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2024
Performing Arts
Linda Rudawski, Denise Cupps, Joan Chappelle, Janet Baer, Catherine Phillips, Lisa Russell, Linda Sikes and Kim Rohmann performing spoken word. (photo by Megan Bachman)

Linda Rudawski, Denise Cupps, Joan Chappelle, Janet Baer, Catherine Phillips, Lisa Russell, Linda Sikes and Kim Rohmann performed spoken word in 2015. (Photo by Megan Bachman)

Women’s Voices Out Loud returns to Yellow Springs

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After eight years, Women’s Voices Out Loud, a long-loved staple of local women’s art and expression, returns to the village this weekend.

An evening of Women’s Voices Out Loud performances will be held Saturday, March 9, 5–7 p.m., in Antioch College’s Herndon Gallery, with an accompanying installation of art to hang in the gallery through March 24.

For 36 years, Women’s Voices Out Loud was an annual opportunity for Yellow Springs women to commune and amplify their artistic voices, within — or around, adjacent to or totally apart from — the traditional parameters of spoken word, music, theater and visual art. What blossomed throughout the years, according to the late Susan Streeter Carpenter in a 2014 News article, was a tradition that left women with a “wonderful feeling” at event’s end.

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The event and exhibition grew from a late-1970s News column, “Women’s Voices,” and the first event was held in the YS Community Library in 1980. Though that first event featured about a dozen women, future events would see several dozen participants, sometimes with standing-room-only audiences of all genders. Women’s Voices Out Loud was coordinated in its last several years by local residents Liz Hale and Laurie Dreamspinner, with the last event held in 2016.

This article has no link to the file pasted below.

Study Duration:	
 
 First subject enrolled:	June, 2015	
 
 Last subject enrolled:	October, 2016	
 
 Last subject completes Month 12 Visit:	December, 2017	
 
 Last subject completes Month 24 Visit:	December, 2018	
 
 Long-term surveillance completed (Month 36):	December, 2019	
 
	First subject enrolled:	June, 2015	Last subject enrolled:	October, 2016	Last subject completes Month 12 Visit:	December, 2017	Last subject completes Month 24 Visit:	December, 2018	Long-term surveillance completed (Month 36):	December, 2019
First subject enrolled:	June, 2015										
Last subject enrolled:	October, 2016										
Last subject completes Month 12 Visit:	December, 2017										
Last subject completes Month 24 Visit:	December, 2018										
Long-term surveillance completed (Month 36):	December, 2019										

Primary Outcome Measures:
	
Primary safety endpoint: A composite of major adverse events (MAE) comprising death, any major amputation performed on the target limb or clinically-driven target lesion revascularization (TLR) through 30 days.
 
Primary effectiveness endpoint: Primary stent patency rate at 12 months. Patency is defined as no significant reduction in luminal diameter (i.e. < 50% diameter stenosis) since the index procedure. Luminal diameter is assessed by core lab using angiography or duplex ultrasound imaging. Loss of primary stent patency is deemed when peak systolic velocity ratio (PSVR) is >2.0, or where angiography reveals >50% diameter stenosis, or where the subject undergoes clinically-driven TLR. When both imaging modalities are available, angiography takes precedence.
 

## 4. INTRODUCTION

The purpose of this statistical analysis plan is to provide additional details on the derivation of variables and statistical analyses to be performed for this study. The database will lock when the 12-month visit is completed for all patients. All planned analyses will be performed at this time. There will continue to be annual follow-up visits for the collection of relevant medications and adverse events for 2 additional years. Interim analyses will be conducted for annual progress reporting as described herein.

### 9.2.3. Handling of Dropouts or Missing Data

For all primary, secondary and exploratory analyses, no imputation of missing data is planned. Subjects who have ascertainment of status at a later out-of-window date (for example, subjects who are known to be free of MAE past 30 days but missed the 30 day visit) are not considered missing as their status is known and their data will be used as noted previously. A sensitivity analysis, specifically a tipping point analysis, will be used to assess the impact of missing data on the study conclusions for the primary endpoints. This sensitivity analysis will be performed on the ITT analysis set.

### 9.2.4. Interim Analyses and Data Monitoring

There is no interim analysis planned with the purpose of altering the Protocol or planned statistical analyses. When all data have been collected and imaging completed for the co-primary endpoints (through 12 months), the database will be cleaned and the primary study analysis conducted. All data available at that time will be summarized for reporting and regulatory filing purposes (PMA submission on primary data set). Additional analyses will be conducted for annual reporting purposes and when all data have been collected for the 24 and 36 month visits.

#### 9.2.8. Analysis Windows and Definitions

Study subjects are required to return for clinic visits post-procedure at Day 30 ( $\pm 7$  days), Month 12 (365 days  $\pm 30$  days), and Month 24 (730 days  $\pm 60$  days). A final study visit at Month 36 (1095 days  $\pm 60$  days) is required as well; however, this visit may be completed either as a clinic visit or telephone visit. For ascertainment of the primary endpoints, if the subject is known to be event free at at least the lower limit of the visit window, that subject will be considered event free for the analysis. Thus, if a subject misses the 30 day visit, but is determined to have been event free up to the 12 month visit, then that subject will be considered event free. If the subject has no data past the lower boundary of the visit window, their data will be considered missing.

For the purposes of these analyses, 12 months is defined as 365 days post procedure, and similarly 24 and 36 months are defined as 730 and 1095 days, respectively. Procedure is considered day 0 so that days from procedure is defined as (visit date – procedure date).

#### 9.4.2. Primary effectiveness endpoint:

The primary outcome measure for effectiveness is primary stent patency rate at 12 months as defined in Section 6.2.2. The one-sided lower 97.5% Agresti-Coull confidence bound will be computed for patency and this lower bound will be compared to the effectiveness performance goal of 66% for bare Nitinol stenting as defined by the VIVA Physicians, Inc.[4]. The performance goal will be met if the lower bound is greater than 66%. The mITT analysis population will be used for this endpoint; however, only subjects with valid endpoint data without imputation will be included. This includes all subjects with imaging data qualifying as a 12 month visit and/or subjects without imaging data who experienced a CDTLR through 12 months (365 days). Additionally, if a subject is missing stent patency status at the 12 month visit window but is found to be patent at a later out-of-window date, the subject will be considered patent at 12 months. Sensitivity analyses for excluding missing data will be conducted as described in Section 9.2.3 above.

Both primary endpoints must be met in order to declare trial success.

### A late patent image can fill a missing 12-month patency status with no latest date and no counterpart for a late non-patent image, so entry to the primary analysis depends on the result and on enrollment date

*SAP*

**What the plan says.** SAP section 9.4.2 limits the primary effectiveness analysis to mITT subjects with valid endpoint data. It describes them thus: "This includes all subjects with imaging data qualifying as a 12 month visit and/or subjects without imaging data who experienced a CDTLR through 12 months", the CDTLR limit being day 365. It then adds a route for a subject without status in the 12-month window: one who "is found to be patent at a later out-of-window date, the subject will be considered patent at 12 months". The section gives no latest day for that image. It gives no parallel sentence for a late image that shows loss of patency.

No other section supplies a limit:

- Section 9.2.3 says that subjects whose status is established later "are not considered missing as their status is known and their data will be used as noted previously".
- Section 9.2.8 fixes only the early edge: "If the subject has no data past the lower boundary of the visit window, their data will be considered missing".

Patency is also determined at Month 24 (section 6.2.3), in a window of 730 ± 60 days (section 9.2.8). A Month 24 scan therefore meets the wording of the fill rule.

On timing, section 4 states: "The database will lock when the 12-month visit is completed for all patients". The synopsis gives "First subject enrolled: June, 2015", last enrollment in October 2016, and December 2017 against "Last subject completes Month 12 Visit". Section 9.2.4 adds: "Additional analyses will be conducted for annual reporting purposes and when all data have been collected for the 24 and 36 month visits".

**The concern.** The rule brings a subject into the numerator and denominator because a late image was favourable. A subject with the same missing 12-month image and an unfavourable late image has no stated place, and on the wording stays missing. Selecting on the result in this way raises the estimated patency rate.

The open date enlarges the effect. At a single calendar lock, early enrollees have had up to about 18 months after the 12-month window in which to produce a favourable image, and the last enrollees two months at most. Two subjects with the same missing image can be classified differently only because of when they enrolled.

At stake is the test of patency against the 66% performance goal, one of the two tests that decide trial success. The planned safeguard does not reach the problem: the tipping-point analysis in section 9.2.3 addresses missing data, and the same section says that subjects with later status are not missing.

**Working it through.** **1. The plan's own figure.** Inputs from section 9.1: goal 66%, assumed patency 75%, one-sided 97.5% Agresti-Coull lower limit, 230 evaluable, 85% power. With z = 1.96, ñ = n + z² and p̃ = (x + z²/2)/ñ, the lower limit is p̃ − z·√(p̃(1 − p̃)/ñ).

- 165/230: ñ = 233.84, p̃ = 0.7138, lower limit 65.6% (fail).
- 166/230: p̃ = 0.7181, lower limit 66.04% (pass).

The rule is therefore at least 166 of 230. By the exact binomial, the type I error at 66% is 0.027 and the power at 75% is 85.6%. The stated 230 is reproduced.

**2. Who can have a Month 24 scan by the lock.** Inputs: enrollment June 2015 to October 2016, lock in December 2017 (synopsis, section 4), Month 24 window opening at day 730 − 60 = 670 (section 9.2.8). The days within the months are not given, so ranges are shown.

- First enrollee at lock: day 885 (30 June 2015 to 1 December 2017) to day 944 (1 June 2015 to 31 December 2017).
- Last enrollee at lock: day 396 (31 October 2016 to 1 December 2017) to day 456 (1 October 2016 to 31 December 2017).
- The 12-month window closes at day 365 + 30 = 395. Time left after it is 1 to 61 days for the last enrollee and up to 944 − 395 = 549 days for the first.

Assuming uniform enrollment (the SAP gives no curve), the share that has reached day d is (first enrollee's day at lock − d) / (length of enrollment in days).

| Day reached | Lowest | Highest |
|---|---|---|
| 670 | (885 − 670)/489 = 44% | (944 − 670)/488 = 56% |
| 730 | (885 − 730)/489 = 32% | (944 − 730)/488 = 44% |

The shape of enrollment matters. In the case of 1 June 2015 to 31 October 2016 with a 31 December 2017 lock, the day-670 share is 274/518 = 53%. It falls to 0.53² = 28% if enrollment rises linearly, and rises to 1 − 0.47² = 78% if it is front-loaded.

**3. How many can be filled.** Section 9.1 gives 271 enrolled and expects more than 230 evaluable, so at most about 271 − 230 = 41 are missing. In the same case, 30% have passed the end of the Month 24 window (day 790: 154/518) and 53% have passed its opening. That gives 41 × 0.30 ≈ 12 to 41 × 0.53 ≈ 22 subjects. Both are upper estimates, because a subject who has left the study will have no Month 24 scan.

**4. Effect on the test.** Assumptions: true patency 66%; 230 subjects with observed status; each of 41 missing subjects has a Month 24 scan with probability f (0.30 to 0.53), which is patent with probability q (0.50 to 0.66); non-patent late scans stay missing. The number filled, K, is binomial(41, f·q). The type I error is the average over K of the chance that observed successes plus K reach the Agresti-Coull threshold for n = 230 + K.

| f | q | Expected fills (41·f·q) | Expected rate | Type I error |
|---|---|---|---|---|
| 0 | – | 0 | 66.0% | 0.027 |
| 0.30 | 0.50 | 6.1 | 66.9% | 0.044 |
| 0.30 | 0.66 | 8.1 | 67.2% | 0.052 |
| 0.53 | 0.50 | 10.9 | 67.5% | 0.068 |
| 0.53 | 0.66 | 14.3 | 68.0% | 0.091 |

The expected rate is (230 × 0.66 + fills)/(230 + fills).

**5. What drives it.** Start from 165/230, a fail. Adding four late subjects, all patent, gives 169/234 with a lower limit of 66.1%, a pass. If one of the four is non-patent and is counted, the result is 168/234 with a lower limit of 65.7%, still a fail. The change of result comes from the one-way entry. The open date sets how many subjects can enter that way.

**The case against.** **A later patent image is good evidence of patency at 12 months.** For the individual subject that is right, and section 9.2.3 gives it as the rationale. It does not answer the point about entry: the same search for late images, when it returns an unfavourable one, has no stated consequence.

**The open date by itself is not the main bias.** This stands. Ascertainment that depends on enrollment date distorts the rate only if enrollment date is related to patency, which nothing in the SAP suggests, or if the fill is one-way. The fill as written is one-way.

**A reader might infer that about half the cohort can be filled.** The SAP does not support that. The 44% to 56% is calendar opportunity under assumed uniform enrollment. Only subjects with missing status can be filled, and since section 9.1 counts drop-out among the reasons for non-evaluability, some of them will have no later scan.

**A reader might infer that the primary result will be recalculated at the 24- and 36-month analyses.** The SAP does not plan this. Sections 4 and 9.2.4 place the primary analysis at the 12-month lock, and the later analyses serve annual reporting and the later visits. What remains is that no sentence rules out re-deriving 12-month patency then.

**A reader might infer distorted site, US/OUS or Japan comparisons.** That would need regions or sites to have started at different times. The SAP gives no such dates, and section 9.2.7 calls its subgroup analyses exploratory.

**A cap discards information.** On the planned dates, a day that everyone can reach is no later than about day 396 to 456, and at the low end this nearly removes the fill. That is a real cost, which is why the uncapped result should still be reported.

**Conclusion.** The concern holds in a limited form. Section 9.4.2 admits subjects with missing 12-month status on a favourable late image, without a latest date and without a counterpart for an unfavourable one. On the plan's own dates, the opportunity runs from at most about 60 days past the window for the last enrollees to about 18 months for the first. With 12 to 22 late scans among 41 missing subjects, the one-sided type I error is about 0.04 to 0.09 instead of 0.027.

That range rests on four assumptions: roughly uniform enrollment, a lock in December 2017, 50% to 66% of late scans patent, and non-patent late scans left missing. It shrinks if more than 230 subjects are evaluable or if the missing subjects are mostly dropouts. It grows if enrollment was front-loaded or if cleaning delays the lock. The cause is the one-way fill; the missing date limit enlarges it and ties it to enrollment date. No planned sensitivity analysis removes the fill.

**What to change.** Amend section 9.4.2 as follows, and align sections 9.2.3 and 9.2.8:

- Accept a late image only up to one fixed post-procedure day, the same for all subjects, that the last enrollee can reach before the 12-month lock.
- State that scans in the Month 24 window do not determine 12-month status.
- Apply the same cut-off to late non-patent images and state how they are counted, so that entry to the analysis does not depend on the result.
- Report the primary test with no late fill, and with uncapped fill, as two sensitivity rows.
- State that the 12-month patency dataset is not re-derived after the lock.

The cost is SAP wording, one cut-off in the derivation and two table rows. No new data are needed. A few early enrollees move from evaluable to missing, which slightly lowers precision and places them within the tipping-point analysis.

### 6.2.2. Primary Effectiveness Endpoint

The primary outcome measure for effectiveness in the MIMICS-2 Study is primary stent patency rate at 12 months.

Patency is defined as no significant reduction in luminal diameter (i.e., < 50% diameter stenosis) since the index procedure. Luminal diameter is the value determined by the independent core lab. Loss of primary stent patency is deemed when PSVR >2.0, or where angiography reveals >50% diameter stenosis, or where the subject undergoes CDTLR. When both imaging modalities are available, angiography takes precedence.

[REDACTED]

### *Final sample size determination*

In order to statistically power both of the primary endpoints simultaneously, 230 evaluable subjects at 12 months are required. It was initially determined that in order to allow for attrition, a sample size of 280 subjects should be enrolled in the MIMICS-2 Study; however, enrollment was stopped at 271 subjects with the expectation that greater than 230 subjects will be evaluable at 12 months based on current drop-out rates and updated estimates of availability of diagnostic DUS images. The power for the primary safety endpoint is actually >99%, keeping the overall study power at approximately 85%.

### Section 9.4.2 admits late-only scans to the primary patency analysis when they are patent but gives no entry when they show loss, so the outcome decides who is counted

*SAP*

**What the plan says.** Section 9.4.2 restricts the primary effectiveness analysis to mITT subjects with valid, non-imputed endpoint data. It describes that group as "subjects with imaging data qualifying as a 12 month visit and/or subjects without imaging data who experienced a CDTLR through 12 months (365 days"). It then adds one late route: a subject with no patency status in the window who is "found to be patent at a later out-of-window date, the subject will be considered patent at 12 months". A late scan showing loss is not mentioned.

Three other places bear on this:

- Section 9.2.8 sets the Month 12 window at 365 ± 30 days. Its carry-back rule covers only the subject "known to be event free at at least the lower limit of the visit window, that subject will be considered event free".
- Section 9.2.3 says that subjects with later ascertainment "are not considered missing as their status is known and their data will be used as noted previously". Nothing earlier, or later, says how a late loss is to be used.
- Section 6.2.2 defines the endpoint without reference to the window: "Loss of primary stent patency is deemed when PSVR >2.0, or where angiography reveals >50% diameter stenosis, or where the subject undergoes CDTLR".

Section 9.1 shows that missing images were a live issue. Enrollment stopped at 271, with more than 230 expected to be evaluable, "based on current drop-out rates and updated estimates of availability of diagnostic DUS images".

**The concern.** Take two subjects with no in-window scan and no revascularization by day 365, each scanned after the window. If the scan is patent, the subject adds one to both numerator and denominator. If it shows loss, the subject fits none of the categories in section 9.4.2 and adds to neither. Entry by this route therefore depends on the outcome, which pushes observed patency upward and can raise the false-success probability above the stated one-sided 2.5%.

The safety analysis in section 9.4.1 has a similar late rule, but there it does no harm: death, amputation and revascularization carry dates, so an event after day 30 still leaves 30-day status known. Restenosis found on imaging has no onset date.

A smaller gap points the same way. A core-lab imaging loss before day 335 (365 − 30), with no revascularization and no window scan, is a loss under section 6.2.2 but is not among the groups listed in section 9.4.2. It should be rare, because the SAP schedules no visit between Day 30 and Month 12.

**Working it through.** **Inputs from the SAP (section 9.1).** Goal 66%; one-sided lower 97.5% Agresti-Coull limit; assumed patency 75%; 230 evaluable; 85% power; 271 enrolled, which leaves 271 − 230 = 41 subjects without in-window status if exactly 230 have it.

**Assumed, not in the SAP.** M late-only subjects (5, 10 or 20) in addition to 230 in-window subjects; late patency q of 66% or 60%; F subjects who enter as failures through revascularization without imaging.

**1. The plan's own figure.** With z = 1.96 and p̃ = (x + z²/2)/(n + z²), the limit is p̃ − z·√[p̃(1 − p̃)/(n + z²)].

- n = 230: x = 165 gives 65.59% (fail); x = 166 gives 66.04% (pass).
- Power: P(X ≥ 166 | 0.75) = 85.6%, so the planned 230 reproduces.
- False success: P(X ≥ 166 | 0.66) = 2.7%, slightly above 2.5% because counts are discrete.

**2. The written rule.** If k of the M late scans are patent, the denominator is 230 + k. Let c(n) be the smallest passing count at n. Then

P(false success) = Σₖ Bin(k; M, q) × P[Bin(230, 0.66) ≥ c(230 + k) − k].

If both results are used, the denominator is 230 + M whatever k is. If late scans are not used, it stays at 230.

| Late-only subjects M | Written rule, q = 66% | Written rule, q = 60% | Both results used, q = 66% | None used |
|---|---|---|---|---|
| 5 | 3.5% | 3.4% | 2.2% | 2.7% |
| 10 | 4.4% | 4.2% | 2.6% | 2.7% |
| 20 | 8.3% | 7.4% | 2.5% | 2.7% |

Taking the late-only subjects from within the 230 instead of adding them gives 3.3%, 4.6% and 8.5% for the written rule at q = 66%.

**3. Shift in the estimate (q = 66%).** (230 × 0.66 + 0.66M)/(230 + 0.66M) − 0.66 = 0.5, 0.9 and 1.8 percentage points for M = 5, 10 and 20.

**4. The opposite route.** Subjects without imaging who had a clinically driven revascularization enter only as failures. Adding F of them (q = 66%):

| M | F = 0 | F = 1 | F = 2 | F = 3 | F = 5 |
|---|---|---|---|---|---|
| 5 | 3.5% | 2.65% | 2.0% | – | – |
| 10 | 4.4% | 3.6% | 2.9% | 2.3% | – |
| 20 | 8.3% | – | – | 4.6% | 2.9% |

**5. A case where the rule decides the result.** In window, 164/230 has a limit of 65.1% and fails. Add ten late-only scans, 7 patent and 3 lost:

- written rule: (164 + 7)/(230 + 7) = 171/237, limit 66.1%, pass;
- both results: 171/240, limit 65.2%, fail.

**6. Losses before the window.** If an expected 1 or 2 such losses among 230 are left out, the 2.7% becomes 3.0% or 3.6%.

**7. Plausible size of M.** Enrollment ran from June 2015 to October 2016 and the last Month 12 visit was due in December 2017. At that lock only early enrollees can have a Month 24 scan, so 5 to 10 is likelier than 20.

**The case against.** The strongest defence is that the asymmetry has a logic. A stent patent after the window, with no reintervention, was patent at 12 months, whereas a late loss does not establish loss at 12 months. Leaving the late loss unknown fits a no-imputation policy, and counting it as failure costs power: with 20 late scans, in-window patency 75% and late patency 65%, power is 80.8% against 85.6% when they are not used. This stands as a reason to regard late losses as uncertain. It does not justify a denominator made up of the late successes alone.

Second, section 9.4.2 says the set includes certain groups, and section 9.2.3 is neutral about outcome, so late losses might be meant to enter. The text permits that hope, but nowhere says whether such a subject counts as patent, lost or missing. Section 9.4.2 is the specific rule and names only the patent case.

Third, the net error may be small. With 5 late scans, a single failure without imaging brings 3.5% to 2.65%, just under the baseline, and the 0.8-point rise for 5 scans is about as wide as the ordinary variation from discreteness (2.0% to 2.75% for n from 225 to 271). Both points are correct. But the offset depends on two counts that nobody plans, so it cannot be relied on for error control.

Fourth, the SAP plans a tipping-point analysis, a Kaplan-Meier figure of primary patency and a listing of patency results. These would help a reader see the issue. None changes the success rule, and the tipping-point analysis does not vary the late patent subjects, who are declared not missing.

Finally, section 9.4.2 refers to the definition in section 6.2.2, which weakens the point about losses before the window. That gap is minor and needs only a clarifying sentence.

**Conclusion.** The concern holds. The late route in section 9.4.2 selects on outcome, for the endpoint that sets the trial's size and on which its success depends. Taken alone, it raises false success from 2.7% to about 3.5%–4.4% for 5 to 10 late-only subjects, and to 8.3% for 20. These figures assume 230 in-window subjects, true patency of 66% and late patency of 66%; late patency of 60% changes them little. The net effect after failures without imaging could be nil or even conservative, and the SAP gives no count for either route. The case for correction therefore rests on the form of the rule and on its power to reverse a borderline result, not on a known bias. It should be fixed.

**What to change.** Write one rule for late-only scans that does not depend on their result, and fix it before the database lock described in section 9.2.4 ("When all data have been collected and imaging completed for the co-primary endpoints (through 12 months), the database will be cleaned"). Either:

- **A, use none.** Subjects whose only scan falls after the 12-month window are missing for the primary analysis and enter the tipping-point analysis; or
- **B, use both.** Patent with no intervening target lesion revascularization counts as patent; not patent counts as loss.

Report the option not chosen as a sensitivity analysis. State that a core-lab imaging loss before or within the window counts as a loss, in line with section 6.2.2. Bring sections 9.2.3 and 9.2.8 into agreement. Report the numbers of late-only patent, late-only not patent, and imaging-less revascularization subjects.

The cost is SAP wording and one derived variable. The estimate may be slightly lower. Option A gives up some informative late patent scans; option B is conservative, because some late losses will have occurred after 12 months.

This year, local resident and Village Council member Carmen (Brown) Lee has been leading the charge to revive the event and exhibition. She told the News this week that serving as Council liaison to the Public Arts and Culture Commission, or PACC, helped spur the decision to bring back a tradition she and others have missed.

“I’ve been talking about it with friends off and on for the last three or four years,” Lee said. “Being on PACC and consolidating the [Village Inspiration and Design Awards] into one annual award ceremony kind of made sense, and then I started thinking about older celebrations that I wanted to see again — this was the one.”

Having performed poetry at Women’s Voices Out Loud events in the past, Lee is familiar with the event and how it tends to run: Anyone who identifies as a woman is invited to submit visual art or attend a performance run-through ahead of the event and exhibition, then return for the event. Some years there was an ad hoc emcee for the performances, Lee said, but most years participating women would perform in the order in which they rehearsed, introducing themselves or the next performer.